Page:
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Calcium as the central mediator of muscle dysfunction due to muscular dystrophy

by MILLAY, DOUGLAS P.

Abstract (Summary)
Muscular dystrophy (MD) is a debilitating genetic disorder affecting cardiac and skeletal muscle that typically results in loss of ambulation in the teen years and death in the second or third decade of life. The gene disruptions that cause this muscle wasting disease have been known for over 20 years and most encode proteins which reside in a large complex known as the dystrophin-glycoprotein complex (DGC). The function of the DGC is to provide structural support to the sarcolemma (muscle cell membrane) effectively reducing membrane damage after contraction. In the absence of a functional DGC, contraction-induced lesions in the sarcolemma occur and this is hypothesized to initiate MD disease progression. Destabilization of the membrane is proposed to cause the unregulated entry of calcium into the myofiber, possibly causing degeneration of the fiber. Despite good evidence that calcium levels are altered in dystrophic myotubes, at least in the subsarcolemmal space, there is a lack of knowledge concerning the pathways by which this intracellular calcium results in degeneration. Moreover, there are currently no studies directly implicating calcium as the disease-inducing molecule in MD. Here, we present data suggesting that mitochondria are one sensor of this increased calcium and respond by undergoing mitochondrial permeability transition (MPT) resulting in necrosis of the myofiber. To test this hypothesis we crossed animals lacking cyclophilin D (CypD, Ppif gene), a critical regulator of MPT, with two MD models. In both cases, mice lacking the extracellular matrix protein lamanin-2a (Lama2-/-) or the DGC protein ?-sarcoglycan (Scgd-/-) along with Ppif exhibited a reduction in disease characteristics compared to the same animals with normal levels of CypD. Specifically, mitochondria from muscle of the MD mice were swollen and genetic loss of Ppif rescued this phenotype, inhibiting MPT and ultimately reducing disease through a mitochondrial-dependent mechanism. This led us to test the efficacy of a CypD inhibitor, Debio-025, in its ability to block MPT and attenuate disease progression. Indeed, Scgd-/- and mdx (mouse model lacking dystrophin) mice treated with Debio-025 for 6 weeks showed a lessening of disease characteristics compared to vehicle-treated controls. Thus, MPT inhibition with Debio-025 is a novel treatment strategy in MD. Lastly, we tested whether calcium can cause a MD-like phenotype without a mutation in the DGC by transgenic overexpression of ion channels in skeletal muscle. Both sodium-calcium exchanger and transient receptor potential of the canonical class (TRPC3) transgenic animals display skeletal muscle disease suggesting calcium does contribute to the disease in MD. We have shown that inhibition of the calcium-sensitive MPT process reduces MD disease and increased intracellular calcium, independent of an unstable sarcolemma, results in disease similar to MD. Collectively, these results strongly suggest calcium is the central mediator of MD pathogenesis.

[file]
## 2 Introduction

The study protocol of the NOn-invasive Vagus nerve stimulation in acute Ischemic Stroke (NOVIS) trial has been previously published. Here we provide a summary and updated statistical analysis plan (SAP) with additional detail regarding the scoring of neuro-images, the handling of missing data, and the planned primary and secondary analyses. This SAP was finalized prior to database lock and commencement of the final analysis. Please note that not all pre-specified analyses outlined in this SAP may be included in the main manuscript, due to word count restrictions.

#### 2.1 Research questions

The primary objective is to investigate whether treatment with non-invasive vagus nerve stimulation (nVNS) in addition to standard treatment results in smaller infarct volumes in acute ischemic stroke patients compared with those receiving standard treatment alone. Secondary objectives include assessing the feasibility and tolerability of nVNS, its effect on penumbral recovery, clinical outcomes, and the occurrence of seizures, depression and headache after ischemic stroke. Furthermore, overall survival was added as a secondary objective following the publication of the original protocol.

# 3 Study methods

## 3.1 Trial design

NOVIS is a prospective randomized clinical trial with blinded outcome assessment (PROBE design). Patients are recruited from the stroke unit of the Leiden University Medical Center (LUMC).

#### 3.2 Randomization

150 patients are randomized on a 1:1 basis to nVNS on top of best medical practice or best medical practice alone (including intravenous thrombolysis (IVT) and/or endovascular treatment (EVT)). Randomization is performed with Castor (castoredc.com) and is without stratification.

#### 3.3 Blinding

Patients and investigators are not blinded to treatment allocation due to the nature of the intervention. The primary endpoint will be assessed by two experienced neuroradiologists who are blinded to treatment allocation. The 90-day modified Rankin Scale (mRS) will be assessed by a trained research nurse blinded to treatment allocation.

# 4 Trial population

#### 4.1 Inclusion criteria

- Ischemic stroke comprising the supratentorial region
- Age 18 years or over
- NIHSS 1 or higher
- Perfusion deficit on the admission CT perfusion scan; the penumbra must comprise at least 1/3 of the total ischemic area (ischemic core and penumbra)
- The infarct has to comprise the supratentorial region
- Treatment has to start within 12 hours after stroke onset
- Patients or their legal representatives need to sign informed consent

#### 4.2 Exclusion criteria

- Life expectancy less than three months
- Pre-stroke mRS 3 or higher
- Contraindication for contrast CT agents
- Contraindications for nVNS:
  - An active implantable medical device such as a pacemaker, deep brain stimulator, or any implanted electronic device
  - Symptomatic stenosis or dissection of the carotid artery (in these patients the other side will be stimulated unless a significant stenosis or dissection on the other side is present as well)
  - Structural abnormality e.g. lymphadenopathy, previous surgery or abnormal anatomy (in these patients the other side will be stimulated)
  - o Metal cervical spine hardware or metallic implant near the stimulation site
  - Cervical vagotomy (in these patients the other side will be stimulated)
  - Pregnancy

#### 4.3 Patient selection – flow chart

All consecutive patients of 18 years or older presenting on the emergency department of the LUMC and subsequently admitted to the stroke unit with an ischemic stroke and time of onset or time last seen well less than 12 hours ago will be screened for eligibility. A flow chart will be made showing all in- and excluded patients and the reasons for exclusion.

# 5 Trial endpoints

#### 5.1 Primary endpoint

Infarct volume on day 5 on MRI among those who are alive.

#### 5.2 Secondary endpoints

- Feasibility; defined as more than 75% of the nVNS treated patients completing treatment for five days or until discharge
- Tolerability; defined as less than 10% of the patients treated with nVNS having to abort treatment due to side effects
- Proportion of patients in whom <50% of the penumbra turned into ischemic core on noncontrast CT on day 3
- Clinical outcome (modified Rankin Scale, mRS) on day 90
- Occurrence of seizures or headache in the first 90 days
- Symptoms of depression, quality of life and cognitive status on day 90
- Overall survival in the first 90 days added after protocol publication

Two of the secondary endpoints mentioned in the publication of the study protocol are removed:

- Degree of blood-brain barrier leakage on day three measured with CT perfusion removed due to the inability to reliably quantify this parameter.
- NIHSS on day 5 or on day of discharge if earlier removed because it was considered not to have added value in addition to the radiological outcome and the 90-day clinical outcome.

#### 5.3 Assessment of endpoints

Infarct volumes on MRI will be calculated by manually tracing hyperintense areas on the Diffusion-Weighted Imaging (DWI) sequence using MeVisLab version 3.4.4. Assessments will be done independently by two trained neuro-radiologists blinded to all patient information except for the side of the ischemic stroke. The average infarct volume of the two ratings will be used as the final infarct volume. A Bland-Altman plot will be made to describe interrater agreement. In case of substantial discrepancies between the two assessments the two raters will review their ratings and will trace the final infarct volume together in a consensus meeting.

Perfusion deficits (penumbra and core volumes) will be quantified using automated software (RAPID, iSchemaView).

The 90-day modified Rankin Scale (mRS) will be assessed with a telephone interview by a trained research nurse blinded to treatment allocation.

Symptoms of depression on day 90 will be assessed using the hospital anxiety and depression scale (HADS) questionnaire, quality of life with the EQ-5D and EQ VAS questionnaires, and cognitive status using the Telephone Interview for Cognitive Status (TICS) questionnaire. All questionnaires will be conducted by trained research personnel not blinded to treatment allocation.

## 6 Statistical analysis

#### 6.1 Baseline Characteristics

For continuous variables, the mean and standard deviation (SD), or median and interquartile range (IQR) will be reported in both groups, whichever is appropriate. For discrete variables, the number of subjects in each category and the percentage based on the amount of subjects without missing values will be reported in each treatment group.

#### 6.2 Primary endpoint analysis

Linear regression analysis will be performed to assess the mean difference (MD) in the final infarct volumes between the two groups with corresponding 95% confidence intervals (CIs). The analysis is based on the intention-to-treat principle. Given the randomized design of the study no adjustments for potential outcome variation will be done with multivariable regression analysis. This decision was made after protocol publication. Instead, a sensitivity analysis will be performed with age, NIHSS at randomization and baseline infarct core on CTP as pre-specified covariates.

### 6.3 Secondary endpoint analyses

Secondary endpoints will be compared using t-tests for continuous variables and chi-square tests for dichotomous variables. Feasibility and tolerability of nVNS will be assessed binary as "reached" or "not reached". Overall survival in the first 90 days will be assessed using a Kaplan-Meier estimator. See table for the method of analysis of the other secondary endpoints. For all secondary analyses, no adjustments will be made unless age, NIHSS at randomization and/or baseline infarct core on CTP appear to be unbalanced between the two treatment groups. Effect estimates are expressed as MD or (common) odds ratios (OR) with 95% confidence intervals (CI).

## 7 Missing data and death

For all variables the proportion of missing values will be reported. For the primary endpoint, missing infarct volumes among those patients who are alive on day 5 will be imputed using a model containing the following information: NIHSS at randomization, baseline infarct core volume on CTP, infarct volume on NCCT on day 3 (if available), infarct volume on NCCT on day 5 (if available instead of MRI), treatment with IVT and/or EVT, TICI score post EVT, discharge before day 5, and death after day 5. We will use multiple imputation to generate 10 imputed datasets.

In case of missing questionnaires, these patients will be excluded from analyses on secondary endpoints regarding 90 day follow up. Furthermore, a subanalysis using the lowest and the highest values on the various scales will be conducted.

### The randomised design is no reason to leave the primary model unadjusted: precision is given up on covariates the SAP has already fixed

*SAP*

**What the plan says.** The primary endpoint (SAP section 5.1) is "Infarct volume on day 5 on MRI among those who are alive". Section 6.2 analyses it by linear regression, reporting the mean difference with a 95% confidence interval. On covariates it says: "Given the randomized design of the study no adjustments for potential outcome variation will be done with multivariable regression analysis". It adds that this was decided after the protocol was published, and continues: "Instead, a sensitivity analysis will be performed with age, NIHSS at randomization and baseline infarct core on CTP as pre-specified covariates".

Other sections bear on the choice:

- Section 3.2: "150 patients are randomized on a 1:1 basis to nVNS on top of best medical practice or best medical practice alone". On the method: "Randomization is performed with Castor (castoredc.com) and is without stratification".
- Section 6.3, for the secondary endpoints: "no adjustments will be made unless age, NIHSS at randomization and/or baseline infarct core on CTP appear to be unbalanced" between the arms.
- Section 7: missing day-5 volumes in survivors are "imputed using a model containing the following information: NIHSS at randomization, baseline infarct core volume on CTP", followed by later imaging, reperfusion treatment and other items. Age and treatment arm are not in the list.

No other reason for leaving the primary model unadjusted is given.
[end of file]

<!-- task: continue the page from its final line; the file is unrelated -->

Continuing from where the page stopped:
Bibliographical Information:

Advisor:

School:University of Cincinnati

School Location:USA - Ohio

Source Type:Master's Thesis

Keywords:muscular dystrophy calcium mitochondrial permeability transition cyclophilin d

ISBN:

Date of Publication:01/01/2008

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